Archaeologists in northern Iran have uncovered the remains of a 124-mile-long wall, the second longest such structure in Asia after the Great Wall of China.
Experts believe the wall in Golestan Province was constructed centuries ago, the Fars News Agency reported Monday. It was used to defend against by nomadic tribes from Central Asia, called the Ephthalites, who invaded the region in the 5th and 6th centuries.
The team of British and Iranian archaeologists also found a 31-mile-long section of a canal near the wall they believe was used to move water from the Gorganrud River to people living nearby. Iranian team leader Hamid Omrani said canal section was still in use until the 1979 Islamic Revolution when French engineers built the Voshmgir Dam, the news agency said.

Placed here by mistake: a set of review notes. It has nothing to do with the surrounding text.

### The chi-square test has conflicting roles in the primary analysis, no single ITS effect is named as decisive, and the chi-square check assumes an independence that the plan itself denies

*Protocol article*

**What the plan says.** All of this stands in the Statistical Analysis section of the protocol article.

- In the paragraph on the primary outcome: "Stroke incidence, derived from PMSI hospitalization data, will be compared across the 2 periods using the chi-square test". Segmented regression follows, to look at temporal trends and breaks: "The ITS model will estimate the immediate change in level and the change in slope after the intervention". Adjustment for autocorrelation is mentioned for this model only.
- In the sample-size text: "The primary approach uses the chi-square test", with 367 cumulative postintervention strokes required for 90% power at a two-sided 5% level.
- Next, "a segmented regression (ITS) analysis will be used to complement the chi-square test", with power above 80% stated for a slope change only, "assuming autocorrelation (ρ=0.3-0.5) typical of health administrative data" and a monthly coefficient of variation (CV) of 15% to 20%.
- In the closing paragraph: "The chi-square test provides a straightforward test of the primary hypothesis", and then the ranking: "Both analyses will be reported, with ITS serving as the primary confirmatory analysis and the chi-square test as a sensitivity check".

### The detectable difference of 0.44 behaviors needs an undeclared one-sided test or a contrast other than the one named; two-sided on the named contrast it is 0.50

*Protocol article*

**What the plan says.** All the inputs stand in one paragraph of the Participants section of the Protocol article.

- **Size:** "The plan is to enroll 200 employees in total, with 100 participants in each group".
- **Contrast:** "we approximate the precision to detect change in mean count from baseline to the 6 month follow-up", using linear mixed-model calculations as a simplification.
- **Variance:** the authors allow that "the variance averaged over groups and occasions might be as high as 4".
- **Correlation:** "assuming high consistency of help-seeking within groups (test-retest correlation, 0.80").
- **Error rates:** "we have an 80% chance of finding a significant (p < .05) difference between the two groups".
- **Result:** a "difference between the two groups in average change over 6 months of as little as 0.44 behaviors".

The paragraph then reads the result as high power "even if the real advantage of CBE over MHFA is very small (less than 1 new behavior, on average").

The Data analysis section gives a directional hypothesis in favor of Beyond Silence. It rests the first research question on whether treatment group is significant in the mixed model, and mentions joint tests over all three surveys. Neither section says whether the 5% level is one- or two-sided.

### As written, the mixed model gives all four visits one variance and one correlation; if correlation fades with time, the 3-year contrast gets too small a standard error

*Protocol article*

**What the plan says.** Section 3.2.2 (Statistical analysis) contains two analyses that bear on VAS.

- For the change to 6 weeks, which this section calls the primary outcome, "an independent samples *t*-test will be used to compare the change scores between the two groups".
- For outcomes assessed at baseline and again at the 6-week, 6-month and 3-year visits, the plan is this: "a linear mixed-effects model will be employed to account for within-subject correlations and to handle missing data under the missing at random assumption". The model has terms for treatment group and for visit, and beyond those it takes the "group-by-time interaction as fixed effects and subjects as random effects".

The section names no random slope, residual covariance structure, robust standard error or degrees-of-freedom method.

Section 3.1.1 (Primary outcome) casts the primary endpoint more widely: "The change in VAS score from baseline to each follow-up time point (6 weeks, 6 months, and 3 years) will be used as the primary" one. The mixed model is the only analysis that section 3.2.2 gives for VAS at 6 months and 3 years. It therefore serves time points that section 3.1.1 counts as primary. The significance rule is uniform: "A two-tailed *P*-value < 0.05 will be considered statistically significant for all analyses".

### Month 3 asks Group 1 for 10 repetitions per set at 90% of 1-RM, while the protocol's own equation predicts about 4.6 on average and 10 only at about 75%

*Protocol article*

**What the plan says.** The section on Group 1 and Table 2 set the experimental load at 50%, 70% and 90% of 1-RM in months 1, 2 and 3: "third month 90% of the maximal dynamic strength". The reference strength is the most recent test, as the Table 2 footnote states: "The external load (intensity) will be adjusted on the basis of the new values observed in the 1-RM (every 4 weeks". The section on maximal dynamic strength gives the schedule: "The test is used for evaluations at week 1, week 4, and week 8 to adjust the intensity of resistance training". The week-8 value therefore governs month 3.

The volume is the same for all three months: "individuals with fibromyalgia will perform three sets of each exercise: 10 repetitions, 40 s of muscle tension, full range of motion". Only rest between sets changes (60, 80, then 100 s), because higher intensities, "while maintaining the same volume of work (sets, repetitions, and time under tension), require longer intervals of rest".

China's Great Wall was about 4,000 miles long and was built over several hundred years beginning in the 5th century.
Copyright 2007 by United Press International
Explore further: New technology allows archaeologists to easily map excavation sites in 3D